The student activist herself was charged with lèse-majesté in September 2020, after simply citing a list of public documents that refer to royal family expenditure. Sirikan comes from a family that has faced the consequences of decades of political repression. Her grandfather, Tiang Sirikhan was a journalist and politician who openly protested against Thailand's involvement in World War II. He was accused of being a Communist and abducted in 1952. According to Sirikhan's family, he was killed by the state.

The new report was conducted by The International Federation for Human Rights (FIDH), Thai Lawyer for Human Rights (TLHR), and Internet Law Reform Dialogue (iLaw). It accuses Thai authorities of an increasingly broad interpretation of Article 112, to the point of "absurdity," including charges against people for criticizing the government's COVID-19 vaccine management, wearing crop tops, insulting the previous monarch, or quoting a United Nations statement about Article 112.

Juthatip Sirikan speaks in front of democracy monument.

Shift to social media

While in the past the Article was only used against people who spoke about the royals, it's now being used as an alibi for more general political repression — which has also spurred more open campaigning to abolish it. Sirikan recounts recent cases of police charging people for spreading paint near the picture of the king during a protest, or even just for having a picture of the king as phone wallpaper.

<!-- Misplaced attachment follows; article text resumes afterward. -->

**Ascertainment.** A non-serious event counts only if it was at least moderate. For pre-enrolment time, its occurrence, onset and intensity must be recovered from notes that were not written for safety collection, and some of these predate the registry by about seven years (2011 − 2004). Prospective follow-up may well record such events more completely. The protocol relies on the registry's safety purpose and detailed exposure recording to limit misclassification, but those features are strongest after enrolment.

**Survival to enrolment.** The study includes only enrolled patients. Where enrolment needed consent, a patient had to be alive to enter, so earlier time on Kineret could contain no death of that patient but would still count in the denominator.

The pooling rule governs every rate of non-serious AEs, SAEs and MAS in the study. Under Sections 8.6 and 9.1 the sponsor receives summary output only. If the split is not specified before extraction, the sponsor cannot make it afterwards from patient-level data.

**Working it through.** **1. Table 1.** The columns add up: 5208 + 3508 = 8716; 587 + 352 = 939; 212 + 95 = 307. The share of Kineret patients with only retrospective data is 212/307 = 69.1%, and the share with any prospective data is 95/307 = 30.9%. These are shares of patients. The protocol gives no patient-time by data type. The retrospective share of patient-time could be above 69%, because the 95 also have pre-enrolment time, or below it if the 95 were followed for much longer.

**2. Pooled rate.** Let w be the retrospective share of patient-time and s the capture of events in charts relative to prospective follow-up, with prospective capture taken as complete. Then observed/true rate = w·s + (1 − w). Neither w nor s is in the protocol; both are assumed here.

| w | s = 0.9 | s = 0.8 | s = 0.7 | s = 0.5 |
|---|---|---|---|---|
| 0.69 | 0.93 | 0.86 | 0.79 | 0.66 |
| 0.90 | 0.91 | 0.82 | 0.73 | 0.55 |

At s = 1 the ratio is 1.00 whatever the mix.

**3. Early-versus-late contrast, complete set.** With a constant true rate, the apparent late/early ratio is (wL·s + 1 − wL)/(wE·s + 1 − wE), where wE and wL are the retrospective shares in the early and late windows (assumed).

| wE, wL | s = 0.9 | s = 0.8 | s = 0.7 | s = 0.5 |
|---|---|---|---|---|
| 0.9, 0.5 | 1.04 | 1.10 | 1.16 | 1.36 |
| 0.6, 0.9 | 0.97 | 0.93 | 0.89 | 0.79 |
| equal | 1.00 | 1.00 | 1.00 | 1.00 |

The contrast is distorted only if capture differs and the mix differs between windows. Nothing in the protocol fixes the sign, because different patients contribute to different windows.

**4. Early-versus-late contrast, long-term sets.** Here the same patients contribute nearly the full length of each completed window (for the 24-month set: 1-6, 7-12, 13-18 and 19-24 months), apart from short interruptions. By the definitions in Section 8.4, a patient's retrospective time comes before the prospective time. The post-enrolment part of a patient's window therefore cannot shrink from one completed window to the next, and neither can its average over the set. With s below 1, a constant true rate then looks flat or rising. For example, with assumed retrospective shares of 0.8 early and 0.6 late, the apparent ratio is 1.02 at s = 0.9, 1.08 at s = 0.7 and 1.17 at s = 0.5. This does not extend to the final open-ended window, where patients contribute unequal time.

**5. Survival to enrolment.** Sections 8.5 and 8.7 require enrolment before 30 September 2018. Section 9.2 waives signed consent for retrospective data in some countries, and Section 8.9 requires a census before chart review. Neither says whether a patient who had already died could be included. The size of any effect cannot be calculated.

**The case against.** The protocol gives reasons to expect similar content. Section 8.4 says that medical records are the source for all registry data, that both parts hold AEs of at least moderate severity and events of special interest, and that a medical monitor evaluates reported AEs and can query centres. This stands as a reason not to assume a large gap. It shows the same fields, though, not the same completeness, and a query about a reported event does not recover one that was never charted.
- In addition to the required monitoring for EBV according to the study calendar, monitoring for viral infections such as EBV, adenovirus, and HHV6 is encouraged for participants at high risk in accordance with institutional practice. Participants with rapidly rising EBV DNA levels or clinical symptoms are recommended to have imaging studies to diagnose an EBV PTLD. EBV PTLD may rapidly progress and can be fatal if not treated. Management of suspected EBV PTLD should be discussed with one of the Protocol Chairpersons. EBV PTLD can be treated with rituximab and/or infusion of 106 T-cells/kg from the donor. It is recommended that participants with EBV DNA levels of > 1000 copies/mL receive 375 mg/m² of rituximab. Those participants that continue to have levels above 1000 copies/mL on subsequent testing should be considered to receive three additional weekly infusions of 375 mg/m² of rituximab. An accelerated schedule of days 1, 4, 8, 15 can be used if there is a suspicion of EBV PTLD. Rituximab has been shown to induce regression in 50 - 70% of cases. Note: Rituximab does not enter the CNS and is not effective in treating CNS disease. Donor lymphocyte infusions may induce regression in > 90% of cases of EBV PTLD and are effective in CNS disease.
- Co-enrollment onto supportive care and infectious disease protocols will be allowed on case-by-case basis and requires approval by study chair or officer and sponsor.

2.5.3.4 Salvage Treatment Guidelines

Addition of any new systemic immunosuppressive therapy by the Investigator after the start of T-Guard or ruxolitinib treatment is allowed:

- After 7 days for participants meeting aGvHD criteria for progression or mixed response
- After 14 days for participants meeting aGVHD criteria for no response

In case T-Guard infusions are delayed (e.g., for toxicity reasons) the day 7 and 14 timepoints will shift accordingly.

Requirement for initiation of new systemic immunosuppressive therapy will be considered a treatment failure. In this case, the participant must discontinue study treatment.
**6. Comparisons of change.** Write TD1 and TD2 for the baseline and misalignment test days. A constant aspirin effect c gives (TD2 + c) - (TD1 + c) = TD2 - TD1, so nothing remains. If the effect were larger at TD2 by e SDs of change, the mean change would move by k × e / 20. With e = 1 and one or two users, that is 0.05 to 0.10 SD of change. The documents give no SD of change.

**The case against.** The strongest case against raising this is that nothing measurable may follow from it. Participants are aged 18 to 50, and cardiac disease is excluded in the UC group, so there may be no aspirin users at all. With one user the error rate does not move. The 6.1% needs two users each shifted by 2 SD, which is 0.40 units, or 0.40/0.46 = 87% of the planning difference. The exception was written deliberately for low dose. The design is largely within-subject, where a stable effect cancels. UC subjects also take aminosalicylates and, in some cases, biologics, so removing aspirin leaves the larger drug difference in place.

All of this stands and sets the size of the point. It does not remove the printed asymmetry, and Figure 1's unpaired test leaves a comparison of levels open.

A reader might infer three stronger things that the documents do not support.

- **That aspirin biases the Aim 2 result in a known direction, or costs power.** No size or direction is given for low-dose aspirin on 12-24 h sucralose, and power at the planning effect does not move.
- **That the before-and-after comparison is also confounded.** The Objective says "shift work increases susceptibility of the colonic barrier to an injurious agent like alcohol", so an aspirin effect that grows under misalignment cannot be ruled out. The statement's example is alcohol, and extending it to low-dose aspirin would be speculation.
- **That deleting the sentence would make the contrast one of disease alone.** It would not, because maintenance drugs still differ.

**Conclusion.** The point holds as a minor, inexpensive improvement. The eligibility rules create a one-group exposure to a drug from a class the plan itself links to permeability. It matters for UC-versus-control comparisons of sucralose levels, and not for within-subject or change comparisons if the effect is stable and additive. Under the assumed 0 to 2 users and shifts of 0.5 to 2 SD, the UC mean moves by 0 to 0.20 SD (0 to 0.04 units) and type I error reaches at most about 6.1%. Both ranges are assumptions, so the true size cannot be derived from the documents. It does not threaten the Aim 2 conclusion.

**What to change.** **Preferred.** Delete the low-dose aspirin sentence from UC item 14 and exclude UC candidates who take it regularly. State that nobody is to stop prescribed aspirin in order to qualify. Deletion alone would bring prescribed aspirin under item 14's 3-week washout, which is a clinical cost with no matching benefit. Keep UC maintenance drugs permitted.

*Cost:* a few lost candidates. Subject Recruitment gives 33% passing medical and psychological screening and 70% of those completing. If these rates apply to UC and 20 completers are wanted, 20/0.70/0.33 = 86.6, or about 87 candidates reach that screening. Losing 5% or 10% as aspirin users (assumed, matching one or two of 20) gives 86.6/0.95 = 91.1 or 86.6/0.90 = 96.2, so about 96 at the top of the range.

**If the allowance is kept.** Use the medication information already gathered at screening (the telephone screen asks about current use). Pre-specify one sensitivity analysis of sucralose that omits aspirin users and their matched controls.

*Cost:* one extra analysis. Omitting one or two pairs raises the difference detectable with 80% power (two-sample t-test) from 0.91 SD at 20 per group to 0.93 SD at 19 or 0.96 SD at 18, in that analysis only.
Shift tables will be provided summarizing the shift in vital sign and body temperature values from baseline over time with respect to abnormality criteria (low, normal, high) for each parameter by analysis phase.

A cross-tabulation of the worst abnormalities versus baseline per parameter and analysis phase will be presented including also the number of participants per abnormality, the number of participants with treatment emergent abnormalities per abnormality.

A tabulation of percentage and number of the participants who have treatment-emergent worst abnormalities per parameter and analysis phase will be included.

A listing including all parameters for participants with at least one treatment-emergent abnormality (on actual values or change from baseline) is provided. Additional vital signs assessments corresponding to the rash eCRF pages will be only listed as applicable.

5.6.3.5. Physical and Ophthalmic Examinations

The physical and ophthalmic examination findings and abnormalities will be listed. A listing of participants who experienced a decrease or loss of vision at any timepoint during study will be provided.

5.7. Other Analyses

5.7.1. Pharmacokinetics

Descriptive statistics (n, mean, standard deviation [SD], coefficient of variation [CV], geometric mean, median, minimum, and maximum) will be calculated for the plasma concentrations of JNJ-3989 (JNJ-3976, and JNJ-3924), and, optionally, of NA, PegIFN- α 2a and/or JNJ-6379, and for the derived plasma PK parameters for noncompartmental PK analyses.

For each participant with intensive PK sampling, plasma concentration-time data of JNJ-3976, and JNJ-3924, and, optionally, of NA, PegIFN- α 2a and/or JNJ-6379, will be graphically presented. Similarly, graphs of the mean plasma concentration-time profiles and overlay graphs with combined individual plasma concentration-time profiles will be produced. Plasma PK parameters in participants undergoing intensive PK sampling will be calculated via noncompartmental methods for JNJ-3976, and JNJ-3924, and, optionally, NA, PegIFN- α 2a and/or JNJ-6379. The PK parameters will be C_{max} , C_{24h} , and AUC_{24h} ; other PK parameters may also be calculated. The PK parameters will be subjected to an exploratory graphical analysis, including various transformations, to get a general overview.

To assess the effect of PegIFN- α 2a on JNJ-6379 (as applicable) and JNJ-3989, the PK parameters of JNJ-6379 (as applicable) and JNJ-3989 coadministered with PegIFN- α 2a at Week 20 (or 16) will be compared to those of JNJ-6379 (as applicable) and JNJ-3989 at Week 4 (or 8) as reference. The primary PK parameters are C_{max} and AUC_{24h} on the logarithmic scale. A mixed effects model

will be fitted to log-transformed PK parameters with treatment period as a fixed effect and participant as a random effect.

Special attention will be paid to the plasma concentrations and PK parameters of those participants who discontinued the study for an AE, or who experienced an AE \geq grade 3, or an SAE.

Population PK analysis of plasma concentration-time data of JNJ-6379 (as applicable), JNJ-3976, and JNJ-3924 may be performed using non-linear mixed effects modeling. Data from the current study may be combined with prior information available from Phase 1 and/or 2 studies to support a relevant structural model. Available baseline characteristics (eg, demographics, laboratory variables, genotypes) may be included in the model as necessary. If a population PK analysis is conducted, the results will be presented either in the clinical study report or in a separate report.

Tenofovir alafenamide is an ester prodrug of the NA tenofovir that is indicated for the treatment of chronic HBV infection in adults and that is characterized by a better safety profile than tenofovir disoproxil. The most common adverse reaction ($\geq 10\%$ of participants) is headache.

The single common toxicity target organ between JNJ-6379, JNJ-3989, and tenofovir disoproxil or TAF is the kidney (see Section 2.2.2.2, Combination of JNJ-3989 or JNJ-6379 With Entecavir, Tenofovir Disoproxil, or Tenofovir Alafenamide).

The more than a century-old law is now largely playing out online, where much of today's protest takes place in Thailand. Sirikan says people are willing to go further on social media to expose information such as how the king intervenes in politics and the monarchy's accumulation of wealth, information the mainstream media rarely reports on them.

Not surprisingly, however, social media is heavily monitored and the military is involved in Intelligence operations and cyber attacks against human rights defenders and critics of any kind. In October 2020, Twitter took down 926 accounts, linked to the army and the government, which promoted themselves and attacked political opposition, and this June, Google removed two Maps with pictures, names, and addresses, of more than 400 people who were accused of insulting the Thai monarchy. "They are trying to control the internet as well," Sirikan says. "They are trying to censor every content that they find a threat".